Noni Hazlehurst, Ned Manning and Bryan Brown, in The Shiralee (1987).

You were a teacher for thirty years, yet managed to appear in some twenty-eight films and/or TV shows at the same time. How does a fulltime teacher moonlight as a movie star?

I wasn’t a full time teacher for all that time. I taught for five years and then worked as an actor for the next fifteen years. I returned to teaching part time so was still acting/writing. I somehow juggled all three for about ten years when I taught at Newtown High School of the Performing Arts. That was tricky, as I outline in my book Playground Duty.
Ned Manning and Natalie McCurry in Dead End Drive-In (1986)

Were you ever tempted to move to Hollywood and try your luck there?

I did have a chance to go to Hollywood but I had a very young son at the time and saw my future in the Australian Film Industry. That’s the way it was for most of my generation of actors. There was also a lot more work here in those days compared to today.

One of your early films was Dead End Drive-In (1986). Did you have any sense at the time that it would end up as one of the iconic Australian films of the period?

The history of Dead End Drive-In is quite extraordinary. It was a big hit at Cannes with a big sale to New World Pictures. They were going to release it on 1200 screens around the USA. They then wanted to dub our voices with American accents. We refused. It got an Art House release and surprisingly good reviews. The Australian release was very low key. The reviews were good but there was no publicity. I expected it to never see the light of day again so I am amazed that it continues to have a life. It was recently re-released on DVD in the US and the UK. Who’d 'a' thought?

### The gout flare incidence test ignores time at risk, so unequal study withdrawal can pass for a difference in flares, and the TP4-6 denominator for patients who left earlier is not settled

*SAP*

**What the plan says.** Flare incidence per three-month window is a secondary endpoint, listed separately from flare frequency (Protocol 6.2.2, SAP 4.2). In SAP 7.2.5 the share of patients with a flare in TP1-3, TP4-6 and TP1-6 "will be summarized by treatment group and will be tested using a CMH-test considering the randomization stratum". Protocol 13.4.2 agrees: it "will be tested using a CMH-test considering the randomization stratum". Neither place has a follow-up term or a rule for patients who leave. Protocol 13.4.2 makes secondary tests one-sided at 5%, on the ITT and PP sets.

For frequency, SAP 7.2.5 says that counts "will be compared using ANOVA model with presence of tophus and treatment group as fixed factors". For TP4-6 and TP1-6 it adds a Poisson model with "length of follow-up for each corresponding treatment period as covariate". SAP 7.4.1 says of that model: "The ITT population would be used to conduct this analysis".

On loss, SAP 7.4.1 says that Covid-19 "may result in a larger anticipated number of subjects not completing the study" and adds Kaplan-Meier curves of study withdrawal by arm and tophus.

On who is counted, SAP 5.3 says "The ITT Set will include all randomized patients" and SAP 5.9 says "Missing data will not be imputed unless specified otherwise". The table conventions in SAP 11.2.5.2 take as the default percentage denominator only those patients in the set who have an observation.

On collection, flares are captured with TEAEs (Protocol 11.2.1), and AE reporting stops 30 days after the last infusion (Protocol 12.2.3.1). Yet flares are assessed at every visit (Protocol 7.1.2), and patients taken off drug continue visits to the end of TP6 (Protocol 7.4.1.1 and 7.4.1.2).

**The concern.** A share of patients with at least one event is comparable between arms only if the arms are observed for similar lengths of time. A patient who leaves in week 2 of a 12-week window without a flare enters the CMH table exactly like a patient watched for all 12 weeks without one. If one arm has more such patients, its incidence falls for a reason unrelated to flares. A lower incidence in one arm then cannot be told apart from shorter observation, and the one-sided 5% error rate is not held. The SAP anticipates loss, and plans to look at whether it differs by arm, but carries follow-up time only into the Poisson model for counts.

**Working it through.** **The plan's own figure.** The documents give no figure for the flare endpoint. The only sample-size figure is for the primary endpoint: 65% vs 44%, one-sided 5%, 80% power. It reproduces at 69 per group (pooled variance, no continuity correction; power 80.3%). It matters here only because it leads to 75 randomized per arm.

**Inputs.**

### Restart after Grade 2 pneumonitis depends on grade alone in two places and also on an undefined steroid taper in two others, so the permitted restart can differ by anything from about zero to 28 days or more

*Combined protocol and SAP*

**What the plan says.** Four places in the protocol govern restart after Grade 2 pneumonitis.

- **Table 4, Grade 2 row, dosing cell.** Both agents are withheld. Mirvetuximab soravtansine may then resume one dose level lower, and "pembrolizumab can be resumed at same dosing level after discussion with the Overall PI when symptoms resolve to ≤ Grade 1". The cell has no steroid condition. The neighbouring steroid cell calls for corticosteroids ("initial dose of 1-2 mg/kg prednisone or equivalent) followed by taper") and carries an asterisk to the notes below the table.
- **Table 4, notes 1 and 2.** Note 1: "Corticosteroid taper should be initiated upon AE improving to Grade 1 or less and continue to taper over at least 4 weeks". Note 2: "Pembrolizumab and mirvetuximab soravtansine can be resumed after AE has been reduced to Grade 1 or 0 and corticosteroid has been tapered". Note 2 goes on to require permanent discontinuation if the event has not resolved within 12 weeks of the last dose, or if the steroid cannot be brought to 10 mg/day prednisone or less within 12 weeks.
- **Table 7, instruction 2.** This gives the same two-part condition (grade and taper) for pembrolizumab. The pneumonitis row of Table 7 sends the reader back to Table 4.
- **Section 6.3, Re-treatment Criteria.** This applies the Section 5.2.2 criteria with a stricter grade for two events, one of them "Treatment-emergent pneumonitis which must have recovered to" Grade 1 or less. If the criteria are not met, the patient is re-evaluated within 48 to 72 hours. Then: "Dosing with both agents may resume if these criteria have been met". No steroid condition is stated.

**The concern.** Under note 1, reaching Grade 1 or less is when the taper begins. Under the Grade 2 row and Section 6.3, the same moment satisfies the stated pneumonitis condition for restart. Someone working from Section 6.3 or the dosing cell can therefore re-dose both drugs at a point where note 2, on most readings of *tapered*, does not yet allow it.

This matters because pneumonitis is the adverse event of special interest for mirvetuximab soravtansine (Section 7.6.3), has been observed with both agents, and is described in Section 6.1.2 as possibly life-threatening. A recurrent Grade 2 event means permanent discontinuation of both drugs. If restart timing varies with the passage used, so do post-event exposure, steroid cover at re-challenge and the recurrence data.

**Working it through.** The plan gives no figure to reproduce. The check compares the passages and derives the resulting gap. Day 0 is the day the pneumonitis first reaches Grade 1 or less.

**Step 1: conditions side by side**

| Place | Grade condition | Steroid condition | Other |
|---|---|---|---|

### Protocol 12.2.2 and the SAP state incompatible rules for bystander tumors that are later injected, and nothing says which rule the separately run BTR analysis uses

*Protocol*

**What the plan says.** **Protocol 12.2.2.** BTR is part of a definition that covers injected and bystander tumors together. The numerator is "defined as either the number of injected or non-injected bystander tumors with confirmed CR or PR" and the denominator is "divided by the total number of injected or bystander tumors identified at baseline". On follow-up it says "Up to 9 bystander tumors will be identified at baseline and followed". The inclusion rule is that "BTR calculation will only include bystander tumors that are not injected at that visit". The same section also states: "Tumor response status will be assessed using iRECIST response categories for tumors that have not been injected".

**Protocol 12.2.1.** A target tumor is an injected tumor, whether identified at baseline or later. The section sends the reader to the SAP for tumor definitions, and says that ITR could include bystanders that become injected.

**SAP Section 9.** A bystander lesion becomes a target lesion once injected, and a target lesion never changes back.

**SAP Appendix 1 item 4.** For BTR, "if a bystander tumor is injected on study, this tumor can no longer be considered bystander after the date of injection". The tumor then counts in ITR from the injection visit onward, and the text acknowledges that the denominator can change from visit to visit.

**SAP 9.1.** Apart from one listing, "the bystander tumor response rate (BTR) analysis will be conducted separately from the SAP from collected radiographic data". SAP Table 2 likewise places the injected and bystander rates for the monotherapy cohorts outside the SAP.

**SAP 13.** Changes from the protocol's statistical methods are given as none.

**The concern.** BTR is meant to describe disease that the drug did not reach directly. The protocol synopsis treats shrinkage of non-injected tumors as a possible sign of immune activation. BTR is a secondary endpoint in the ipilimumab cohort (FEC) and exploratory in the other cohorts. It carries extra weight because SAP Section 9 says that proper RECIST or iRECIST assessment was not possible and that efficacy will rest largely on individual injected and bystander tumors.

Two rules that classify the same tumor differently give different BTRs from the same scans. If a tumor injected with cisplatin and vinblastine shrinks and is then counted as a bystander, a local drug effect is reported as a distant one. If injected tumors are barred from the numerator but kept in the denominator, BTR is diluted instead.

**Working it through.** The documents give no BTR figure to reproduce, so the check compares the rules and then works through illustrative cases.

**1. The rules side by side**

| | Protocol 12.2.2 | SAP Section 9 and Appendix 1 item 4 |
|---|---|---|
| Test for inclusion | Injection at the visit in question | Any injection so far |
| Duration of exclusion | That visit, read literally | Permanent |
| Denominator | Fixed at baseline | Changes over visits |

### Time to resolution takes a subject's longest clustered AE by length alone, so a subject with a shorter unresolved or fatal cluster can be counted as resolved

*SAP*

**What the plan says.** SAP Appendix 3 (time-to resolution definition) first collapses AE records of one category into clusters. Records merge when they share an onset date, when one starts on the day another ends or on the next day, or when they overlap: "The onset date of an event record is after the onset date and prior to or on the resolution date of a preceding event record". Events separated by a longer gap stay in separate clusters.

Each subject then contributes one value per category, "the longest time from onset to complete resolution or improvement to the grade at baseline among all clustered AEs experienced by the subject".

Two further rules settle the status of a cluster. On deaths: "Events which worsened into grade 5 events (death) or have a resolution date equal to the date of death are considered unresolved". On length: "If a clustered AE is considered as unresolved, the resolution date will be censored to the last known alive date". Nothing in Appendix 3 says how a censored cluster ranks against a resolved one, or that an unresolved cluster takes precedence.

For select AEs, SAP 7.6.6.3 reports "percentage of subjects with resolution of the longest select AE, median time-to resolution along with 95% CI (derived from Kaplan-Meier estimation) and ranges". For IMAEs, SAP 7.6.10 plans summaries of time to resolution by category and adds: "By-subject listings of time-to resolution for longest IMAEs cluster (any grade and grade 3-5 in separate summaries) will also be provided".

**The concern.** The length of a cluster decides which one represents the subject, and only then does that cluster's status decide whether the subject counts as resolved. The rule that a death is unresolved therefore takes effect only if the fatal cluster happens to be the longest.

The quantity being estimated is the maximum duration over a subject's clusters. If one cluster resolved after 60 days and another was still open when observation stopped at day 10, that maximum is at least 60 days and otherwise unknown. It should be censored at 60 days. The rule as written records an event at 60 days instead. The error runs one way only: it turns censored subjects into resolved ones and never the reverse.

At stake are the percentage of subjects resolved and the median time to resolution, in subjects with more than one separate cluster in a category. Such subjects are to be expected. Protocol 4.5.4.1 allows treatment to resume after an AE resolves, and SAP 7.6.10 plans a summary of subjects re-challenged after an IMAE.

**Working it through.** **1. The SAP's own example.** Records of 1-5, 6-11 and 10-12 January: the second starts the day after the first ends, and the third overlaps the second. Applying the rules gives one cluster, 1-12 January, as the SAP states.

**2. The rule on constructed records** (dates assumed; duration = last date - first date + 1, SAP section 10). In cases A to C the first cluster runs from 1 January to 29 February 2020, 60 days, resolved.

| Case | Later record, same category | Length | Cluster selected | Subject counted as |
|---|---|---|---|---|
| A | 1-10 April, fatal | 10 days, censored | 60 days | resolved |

What was it like working with Brian Trenchard-Smith?

Interesting. He’s quite a character. He never forgave me for fibbing about my age. I was ten years older than I said I was!

Pia Miranda, Kick Gurry and Ned Manning in Looking for Alibrandi (2000)

You appeared in Looking For Alibrandi (2000). It has been claimed many times that the novel of the same name, on which the film was based, is the book most often stolen from Australian high school libraries. As a teacher, why do think that is?

I think it’s a wonderful story about identity and the dramas of teenage life. It struck a chord with thousands of non-Anglo Aussie kids. I love the film.

Do you prefer acting for film or TV? What are the major differences?